Swimming Pool Barrier Safety - Swimming Pool Barrier Safety It’s time again for your swimming...

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Transcript of Swimming Pool Barrier Safety - Swimming Pool Barrier Safety It’s time again for your swimming...

  • Swimming Pool Barrier Safety

    nedlands.wa.gov.au

    71 Stirling Highway, Nedlands WA 6009 PO Box 9, Nedlands WA 6909

    T 9273 3500 TTY 9273 3646

    E council@nedlands.wa.gov.au nedlands.wa.gov.au

    This document is available in alternative formats for people with disability on request.

    Security-style keyed window locks are not acceptable on their own as a means to make windows in pool barriers comply.

    The use of lockable covers on spas or other alternative devices does not remove the requirement to install and maintain a barrier.

    This information brochure outlines some of the requirements of the Australian Standard AS1926.1-1993 and AS1926.1-2012 and the main issues of non-compliance identified by the City’s inspectors. A full list of pool safety requirements can be obtained from the Department of Commerce’s Building Commission website at www.commerce. wa.gov.au/building-commission/swimming- and-spa-pools

    Other important things to bear in mind about your pool barrier

    • All gate and door latches used for the pool barrier should not be able to be released by the insertion of any instrument.

    • Ensure no other locks or security mechanisms can be deployed in a manner that prevents the pool-latching device from operating freely at all times.

    • Double gates and doors are not easily made self-closing and self-latching – one leaf will almost certainly need to be permanently secured in place to allow the other leaf to be self-closing and latching (key lock is not enough).

    • Gates intended for vehicle access may breach the performance requirement of the standard, if the gate is held open by a fitted device. If this occurs, it is no longer self- closing in that position and will not comply.

    • Gates or roller doors with electrical self- closing devices do not comply unless failsafe or backup devices are provided to ensure the performance of the gate in the event of a power failure. Even with these backup devices, the gate will not comply if it includes a hold-open mechanism.

    • Manually-operated garage or car park doors, including roller doors, sliding doors or tilt-a-door types, do constitute an acceptable pool barrier.

  • Swimming Pool Barrier Safety It’s time again for your swimming pool barrier to be inspected for safety and compliance with Australian Standard AS1926.1- 1993 and/or AS1926-2012. Pool safety is a high priority for the City of Nedlands and we seek your assistance to make sure your pool barrier is in full working order.

    We encourage you to now check over your pool barrier to ensure everything is working correctly and has been installed to comply with the Australian Standard. This brochure has been designed to highlight the most common faults found by City inspectors that will assist you in checking over your pool fence and barrier. If you find any maintenance is required, it should be completed before the barrier inspection takes place.

    The pool gate and/or house door does not self- close from all open positions, including resting on the latch.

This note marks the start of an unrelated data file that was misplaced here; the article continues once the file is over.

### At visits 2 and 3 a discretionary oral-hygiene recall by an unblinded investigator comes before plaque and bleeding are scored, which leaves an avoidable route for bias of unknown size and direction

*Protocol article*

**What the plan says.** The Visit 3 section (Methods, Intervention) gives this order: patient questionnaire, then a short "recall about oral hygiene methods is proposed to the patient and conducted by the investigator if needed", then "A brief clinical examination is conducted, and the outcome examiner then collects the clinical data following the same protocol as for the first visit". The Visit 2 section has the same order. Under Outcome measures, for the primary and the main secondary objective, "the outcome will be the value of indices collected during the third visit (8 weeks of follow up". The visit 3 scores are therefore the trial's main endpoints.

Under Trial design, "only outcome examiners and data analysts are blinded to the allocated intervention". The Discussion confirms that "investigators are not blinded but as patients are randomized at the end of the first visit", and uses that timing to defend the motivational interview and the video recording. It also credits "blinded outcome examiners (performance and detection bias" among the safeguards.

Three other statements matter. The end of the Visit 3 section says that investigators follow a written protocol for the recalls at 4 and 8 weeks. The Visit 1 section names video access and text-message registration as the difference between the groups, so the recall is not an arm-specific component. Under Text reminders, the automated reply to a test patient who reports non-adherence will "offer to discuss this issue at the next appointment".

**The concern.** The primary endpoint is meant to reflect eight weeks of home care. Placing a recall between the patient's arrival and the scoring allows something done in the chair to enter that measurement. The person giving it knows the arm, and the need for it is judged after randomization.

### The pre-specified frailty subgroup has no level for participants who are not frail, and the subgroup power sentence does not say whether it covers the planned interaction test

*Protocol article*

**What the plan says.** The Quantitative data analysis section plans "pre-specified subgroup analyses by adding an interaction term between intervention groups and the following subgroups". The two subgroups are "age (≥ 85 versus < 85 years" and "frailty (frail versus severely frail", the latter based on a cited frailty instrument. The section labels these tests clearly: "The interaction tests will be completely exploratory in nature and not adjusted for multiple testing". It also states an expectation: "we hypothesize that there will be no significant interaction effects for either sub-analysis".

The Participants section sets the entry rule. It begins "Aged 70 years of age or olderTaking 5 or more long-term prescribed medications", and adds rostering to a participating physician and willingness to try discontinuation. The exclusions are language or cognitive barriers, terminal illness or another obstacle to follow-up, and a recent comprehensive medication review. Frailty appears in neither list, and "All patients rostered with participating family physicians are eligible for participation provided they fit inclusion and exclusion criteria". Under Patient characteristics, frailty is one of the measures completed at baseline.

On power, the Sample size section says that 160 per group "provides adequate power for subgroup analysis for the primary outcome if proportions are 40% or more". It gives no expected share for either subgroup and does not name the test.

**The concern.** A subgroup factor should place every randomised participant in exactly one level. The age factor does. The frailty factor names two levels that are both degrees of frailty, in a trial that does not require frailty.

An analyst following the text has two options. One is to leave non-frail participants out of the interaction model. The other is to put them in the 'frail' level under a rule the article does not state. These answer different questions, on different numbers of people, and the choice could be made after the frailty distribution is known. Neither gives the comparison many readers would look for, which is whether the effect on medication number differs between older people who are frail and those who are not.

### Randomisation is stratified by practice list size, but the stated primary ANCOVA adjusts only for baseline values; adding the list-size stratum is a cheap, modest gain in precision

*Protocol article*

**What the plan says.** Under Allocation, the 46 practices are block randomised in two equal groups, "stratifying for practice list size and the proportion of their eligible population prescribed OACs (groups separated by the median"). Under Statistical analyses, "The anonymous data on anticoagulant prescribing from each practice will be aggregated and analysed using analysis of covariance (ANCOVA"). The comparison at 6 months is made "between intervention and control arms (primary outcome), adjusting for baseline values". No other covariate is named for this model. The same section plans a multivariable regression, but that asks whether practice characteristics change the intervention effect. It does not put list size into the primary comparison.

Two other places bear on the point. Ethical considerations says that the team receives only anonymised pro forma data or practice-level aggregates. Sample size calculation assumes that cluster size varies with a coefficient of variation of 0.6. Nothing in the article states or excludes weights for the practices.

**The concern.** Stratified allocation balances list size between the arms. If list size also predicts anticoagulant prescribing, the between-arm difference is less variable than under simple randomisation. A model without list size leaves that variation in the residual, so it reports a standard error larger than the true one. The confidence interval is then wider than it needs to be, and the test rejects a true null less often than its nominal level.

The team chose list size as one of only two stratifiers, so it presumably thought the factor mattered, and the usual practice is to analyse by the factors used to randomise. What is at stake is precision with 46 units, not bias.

All gates and allowable doors must be fitted with a device that will return the gate or door to the closed position without the use of manual force. The self-closing function must operate from any position the gate or door is capable of opening from, including when resting on a latch.

    The self-closing function should not allow the gate to inadvertently bounce back open.

    Climbable objects existing within 1.2m of the pool fence

    Your fence/barrier will be assessed upon the effective height of 1,200mm – not the overall height. This means if there is a climbable object, such as a pot plant, near the fence then the effective height of the fence will be reduced by the height of the climbable object.

    A climbable object is anything with a horizontal surface greater than 10mm in depth, which is considered a toe-hold. Commonly encountered climbable objects are barbecues, taps, window sills, planter boxes, trees and shrubs, water features, pool pumps, retaining walls and garden furniture.

    The three most common reasons pool barriers fail inspections are:

    1.

    2.

    Windows forming part of the barrier are not adequately screened or restricted to a 100mm maximum opening.

    If your sill height is less than 1,200mm when measured from the inside of the building, the window must have one of the following modifications:

    • They must be covered by bars or security-type mesh screens (fly screens are not usually strong enough) fixed into position with fasteners that require hand tools to remove them (such as an Allen key, spanner or screwdriver). Key-locking devices are not acceptable.

    or • They must be fixed in such a way that the

    window is not capable of opening more than 100mm. This 100mm clearance applies to windows that open in either a horizontal or vertical plane. Key-locking devices are not acceptable and the stopping device must be permanently fixed.

    Note: where plans for a pool were submitted post- May 2016, the Australian Standard AS 1926.1-2012 has to be applied. The most notable change is regarding the use of a boundary barrier as part of the pool barrier. A post-2016 pool must have a drop (from the top of the fence) of at least 1.8m into the pool area. There can be nothing climbable on the barrier that could aid a child in lowering themselves into the pool area. Please see the diagram below.

    3.

    Climbable objects

    Dimensions in millimetres

    NCZ = non- climbable zone

    Post-May 2016 pools Non-climbable

    zone